SIOUX CENTER—Sioux Center School District technology coordinator Brady Woudstra had a busy summer working with the district’s internet capabilities, as he told members of the school board last Monday.
Most of the projects his department undertook during the summer were funded by E-rates, which Woudstra said is a government subsidy that they apply for and grants a percentage reimbursement that’s based on the district’s free and reduced lunches.
One such summer project was a cabling project.
“The oldest wings in Kinsey had new cable poles throughout those wings, in the first and second grade and kindergarten spaces. The last time cable was pulled to those was in 1997,” Woudstra said. “It was a good upgrade. It gives us flexibility with access points.”
Work was also done to enhance Kinsey’s wireless capabilities. As Woudstra explained, there were some areas of the school they experienced issues with wireless coverage.
“We went from approximately 65 access points to about 85 throughout the district, so we’ll hopefully have better coverage,” he said.
With the work on upgrading wireless internet infrastructure comes a new perspective on what is needed to meet the buildings’ needs.
When they first began installing wireless infrastructure around 2009, they did so with a particular methodology, Woudstra said.
The idea was to have one powerful access point for every four classrooms. As they’ve found out, however, having everyone connect to the same point, even if it is a powerful one, is taxing on the system, especially with the prevalence of cellphones that wasn’t around when these were first installed.
“What we’ve learned is we have to go with smaller devices and more of them,” Woudstra said. “That’s another change we’ve been doing these last couple of years.”
In the high school and middle school, Woudstra said a lot of fiber optics has been added between their network racks.
“A lot of that is just for redundant purposes, so if something happens in one place, we can hopefully switch stuff back on quickly,” he said.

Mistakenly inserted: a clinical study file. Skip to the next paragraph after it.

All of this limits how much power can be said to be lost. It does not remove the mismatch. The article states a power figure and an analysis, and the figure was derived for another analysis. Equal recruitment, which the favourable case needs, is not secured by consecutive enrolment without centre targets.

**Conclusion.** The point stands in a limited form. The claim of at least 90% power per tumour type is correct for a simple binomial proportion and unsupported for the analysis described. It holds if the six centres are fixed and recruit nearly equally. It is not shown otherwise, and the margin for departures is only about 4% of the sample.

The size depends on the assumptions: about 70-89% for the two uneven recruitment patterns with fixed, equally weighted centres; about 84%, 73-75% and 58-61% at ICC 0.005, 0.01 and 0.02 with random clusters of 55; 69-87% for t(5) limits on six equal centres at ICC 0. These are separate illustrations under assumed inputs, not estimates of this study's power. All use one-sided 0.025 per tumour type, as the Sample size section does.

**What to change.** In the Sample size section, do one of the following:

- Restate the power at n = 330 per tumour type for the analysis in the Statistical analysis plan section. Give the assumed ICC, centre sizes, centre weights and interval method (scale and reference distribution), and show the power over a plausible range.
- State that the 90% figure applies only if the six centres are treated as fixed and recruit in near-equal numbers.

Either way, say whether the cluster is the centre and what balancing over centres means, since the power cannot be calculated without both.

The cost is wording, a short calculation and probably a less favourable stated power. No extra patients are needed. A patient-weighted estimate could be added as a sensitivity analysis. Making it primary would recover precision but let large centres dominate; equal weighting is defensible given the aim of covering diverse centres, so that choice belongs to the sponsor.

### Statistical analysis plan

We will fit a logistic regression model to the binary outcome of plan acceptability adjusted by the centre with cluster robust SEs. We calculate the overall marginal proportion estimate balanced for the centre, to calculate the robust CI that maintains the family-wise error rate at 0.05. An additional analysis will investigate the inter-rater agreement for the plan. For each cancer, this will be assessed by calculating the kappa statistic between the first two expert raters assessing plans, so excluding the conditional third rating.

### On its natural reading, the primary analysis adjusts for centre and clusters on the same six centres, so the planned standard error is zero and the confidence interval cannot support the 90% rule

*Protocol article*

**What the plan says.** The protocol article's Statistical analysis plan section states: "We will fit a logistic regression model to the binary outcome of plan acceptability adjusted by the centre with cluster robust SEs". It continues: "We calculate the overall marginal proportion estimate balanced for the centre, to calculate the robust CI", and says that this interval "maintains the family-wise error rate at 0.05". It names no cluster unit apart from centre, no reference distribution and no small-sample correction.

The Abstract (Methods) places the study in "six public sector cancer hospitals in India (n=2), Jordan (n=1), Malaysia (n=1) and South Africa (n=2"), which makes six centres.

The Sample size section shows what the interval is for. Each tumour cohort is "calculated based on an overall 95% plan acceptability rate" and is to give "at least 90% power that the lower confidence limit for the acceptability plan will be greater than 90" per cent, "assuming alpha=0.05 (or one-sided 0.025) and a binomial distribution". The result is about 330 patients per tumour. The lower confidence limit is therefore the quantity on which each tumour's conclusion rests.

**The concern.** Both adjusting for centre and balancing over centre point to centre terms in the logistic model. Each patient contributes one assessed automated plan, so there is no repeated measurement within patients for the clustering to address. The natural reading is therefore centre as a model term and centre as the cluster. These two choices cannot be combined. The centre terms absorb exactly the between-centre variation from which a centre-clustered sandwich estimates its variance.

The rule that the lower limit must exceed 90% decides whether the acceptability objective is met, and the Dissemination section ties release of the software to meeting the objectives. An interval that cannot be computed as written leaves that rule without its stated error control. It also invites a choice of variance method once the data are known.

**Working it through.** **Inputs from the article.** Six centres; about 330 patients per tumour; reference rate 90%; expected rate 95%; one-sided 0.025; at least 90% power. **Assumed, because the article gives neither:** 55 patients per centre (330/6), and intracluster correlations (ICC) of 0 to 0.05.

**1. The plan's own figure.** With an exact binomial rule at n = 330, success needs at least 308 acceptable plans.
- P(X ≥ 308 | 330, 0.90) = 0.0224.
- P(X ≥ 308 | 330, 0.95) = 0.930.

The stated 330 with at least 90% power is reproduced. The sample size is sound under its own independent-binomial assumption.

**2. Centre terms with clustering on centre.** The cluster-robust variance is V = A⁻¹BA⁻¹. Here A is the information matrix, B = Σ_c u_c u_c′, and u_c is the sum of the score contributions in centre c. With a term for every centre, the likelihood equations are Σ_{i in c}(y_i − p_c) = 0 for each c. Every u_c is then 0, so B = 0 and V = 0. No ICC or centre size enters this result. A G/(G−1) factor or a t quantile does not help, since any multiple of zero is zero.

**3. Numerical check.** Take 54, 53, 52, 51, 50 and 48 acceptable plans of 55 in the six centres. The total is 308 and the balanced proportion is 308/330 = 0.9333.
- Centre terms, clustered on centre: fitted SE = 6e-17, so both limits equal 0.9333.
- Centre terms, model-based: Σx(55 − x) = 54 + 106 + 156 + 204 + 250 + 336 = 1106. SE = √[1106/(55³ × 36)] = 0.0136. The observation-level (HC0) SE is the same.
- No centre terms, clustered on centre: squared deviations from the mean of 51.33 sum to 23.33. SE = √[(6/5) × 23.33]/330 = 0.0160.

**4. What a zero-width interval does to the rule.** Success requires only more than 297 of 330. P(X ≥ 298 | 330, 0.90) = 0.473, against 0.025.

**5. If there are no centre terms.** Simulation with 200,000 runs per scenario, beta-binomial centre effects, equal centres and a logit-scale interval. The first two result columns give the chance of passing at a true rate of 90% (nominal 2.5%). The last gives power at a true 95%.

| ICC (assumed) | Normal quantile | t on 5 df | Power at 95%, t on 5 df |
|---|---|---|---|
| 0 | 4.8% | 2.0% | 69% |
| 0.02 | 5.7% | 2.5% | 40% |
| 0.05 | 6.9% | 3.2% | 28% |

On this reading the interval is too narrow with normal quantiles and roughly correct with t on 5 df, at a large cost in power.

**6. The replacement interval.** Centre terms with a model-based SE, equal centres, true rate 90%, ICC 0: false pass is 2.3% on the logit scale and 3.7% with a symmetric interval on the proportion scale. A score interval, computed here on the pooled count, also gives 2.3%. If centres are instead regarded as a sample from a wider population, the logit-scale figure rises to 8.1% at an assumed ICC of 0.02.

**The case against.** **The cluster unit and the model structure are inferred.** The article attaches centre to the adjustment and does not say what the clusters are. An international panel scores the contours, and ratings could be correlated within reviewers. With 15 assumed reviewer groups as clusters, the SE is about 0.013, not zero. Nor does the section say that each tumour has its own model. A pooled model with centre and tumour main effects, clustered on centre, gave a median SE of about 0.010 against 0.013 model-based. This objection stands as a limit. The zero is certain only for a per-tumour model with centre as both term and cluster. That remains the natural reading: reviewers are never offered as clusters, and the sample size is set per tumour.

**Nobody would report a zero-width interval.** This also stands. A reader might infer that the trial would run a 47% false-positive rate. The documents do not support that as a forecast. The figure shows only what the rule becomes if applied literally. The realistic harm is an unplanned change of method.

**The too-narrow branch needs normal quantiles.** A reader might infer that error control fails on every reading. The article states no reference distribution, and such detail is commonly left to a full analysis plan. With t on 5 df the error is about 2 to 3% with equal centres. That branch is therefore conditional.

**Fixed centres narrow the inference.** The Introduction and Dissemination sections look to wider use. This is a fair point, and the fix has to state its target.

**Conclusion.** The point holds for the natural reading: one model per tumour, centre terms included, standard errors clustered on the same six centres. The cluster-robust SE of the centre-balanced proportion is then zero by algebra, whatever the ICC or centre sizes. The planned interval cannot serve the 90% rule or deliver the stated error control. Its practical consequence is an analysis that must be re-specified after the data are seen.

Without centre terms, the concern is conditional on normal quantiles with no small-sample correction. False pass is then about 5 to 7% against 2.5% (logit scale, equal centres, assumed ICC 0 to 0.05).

The motivation for working on this came from conversations with school administrators about how long they could be without internet use.
The answer, Woudstra said, is “it’s short.”
“Teachers are flexible and can still teach on a white board, but that’s not the point. A lot of what they access requires internet,” Woudstra said. “So, we’re trying to build that out.”
He’s also been planning ahead for when high school staff and administration move to the new high school building when that is completed, being particularly mindful in setting things up for an easy transition for teachers in the new building.
Policy has also received some attention. In particular, Woudstra has been working on updating the district’s policies regarding student privacy.
“We met with the admin team to review the amount of data we house about our students and families to make sure we’re not exposing them or allowing access to people who don’t really need access to it,” Woudstra said.
That meant reviewing things such as staff access to the district’s infinite campus system, and determining who needed access to what information the district and the different schools keep.
Woudstra took this review on through to the software students use as part of school, looking to figure out where those services store collected data on users.
One gap in policy he noticed is that there is no process for reviewing new software teachers might want to bring into the classroom from this student privacy perspective.
A process has now been developed, he said.
“Right now, the process would be that we would review it from a privacy and terms of service and user license agreement, the fine print nobody reads,” Woudstra said. “We’re going to be intentional about reading that and then passing that on to our administrators who can look at it from a curricular standpoint — does it fit the academic goals that they’re trying to achieve and have adequate measures in place for student privacy?”